Scott Ramsey paused for a few seconds, let out a sigh and organized his thoughts before he answered.
Does he like the new four-team football playoff system?
For the president and CEO of the Music City Bowl, that is a loaded question.
“It wasn’t a process we had any decision-making power in,” Ramsey, who also heads up the Nashville Sports Council, said. “So I kind of accepted whenever the presidents and commissioners decided to go with it we were going to have to react to that in the market place to try to maintain our bowl’s level of success. ... I hope there’s not a natural separation of, ‘Hey, it’s playoffs or nothing,’ and the bowls can still thrive.”
Ramsey and bowl chairs across the country are bracing themselves for the trickle-down effect of last week’s approval of a four-team playoff, which begins in 2014 and replaces the unpopular BCS.
“I think every bowl will be impacted to some degree,” he said. “To what degree is still a little bit unknown. I think every bowl is in a waiting game right now.”
The two national semifinal games will rotate among six bowl sites and the title game will rotate to a neutral site, which will be determined through a bid process. Ramsey said it is possible the Nashville Sports Council could host both.
The four BCS bowls — the Fiesta, Orange, Rose and Sugar — along with the new Champions Bowl, which pits the Big 12 and SEC champions, are expected to be announced as semifinal sites. That leaves one opening.
The national championship game will go to the highest bidder. Whether the 68,798-seat LP Field could be a real contender is still unknown. Ramsey expects the commissioners to unveil bid requirements —minimum seats, dome, retractable roof, etc. — within the next three to six months.
“If it’s an opportunity for us to bid, we’re certainly going to evaluate that and strongly consider it,” Ramsey said. “Until we know the bid [requirements] it is kind of hard to speculate right now. But we’re going to try to be aggressive as we can to best position Nashville and the bowl to continue to reap benefits for the city. I just don’t know where that insertion in the process is going to be.”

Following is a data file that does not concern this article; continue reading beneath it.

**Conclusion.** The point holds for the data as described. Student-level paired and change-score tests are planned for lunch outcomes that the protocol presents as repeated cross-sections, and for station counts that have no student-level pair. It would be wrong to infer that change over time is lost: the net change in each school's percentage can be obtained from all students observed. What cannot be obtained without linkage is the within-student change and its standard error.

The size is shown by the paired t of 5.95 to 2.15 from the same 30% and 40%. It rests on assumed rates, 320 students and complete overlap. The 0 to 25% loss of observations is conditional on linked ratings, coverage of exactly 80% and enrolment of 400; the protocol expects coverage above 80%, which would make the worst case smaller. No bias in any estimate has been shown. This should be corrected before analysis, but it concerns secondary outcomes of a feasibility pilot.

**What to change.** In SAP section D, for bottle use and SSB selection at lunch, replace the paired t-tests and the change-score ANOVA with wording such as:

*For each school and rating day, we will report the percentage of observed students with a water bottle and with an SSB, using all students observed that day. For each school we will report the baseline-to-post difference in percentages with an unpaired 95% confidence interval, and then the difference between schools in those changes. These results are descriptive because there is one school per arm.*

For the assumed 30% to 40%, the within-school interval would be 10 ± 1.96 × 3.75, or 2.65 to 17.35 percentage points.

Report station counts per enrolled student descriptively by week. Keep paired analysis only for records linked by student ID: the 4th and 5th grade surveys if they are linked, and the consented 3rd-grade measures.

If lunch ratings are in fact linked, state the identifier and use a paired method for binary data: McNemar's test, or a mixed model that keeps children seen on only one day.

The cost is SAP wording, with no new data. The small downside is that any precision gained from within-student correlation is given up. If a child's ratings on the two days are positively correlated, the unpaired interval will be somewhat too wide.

With the top four teams — not just conference champions — chosen by a selection committee, the remaining bowls will be grappling for pecking order in an effort to grab the best remaining teams.
Subsequently, the bowl’s draw could impact ticket sales, hotel bookings and revenue for the city. Currently, the Music City Bowl receives the seventh SEC choice and gets the sixth pick in the ACC. Bowls such as the Gator Bowl, Capitol One Bowl and Chick-fil-A Bowl all select SEC teams before the Music City Bowl.
Thus, iff two SEC teams make the four-team playoff field, that leaves slim pickings for those bowls further down the totem pole. Or, if the SEC doesn’t have enough bowl-eligible teams, the Music City Bowl could be forced to pull from another conference. That scenario unfolded in 2005 when Virginia (ACC) played Minnesota (Big 10).
“We expect competition. We’re going to be prepared for that,” Ramsey said. “The new system is certainly something everybody is going to have to react to.”
The financial impact of last December's Music City Bowl between Mississippi State and Wake Forest was more than $22.2 million to the city, according to Sports Council figures.
The bowl, which began in 1998 and is played at LP Field on or around New Year’s Eve, wants to continue its contract with the ACC and SEC beyond the 2013 season.
Since 2006, when the bowl began pairing the two conferences, the economic impact for Nashville has surpassed $20 million in economic impact four times; there have been three sellouts; an average of 40,000 out-of-town guests have visited during the week of the bowl; and the game has drawn more than 3.5 million TV viewers four times.
“We really want to be aggressive to the best we can,” Ramsey said. “We certainly want to make sure the bowl game continues to do what we designed it to do, which is to bring in a lot of out-of-town folks, fill up our city, fill up our stadium and really hopefully showcase our city on a national television platform.”